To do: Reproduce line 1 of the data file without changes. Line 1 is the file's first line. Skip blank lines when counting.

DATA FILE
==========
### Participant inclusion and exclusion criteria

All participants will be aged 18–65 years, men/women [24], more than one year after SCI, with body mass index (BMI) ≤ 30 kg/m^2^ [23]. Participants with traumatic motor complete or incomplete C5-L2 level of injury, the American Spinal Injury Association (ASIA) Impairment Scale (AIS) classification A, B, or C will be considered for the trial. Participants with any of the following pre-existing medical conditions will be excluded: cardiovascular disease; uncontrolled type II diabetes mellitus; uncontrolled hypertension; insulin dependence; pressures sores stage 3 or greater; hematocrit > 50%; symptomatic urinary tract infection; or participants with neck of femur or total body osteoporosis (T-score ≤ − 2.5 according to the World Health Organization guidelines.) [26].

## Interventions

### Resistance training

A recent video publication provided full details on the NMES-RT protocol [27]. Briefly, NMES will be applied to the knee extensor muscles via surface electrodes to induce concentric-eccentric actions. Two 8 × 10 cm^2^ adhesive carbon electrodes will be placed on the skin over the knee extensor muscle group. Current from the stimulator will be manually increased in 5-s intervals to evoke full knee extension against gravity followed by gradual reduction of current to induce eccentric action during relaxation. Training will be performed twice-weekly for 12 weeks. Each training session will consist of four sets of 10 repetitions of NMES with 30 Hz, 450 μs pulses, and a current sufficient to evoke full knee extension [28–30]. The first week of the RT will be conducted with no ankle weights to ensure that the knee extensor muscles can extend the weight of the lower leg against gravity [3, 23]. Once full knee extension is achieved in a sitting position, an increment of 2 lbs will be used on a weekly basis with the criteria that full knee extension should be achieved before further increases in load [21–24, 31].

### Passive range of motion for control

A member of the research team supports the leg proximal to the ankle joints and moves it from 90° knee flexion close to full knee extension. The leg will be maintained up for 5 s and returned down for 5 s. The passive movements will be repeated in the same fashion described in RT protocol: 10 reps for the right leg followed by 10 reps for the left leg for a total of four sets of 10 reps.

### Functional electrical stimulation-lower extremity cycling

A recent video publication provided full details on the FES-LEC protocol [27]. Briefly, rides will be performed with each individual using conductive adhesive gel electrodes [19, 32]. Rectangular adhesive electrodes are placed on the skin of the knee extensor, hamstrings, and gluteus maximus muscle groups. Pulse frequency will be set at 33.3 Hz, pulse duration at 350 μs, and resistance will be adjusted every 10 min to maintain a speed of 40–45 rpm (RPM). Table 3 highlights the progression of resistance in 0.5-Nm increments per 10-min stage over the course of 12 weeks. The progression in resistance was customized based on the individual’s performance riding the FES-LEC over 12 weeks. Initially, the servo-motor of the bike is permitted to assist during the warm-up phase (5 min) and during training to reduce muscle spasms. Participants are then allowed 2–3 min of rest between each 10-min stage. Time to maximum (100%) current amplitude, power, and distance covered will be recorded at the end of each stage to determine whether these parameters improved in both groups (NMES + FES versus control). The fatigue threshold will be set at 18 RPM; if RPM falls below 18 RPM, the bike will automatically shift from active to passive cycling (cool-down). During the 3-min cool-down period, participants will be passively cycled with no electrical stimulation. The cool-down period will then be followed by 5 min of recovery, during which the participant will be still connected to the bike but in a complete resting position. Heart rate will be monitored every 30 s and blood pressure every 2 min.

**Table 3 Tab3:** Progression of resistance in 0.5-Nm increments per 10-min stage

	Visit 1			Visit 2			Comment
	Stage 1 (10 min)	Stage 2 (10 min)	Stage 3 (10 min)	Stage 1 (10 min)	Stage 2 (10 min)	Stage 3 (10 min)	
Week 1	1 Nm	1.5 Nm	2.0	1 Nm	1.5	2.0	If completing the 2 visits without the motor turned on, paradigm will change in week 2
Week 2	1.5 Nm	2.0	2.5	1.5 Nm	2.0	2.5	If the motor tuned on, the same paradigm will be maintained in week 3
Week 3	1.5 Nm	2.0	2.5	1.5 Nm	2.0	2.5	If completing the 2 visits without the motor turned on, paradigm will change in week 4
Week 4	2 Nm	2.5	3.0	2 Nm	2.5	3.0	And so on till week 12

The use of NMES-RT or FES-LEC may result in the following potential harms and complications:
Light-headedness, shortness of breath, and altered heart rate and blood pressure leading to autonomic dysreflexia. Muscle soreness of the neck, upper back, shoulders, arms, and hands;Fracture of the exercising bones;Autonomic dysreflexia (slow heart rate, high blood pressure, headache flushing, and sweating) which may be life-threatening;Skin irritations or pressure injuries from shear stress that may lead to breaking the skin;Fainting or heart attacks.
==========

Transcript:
### Participant inclusion and exclusion criteria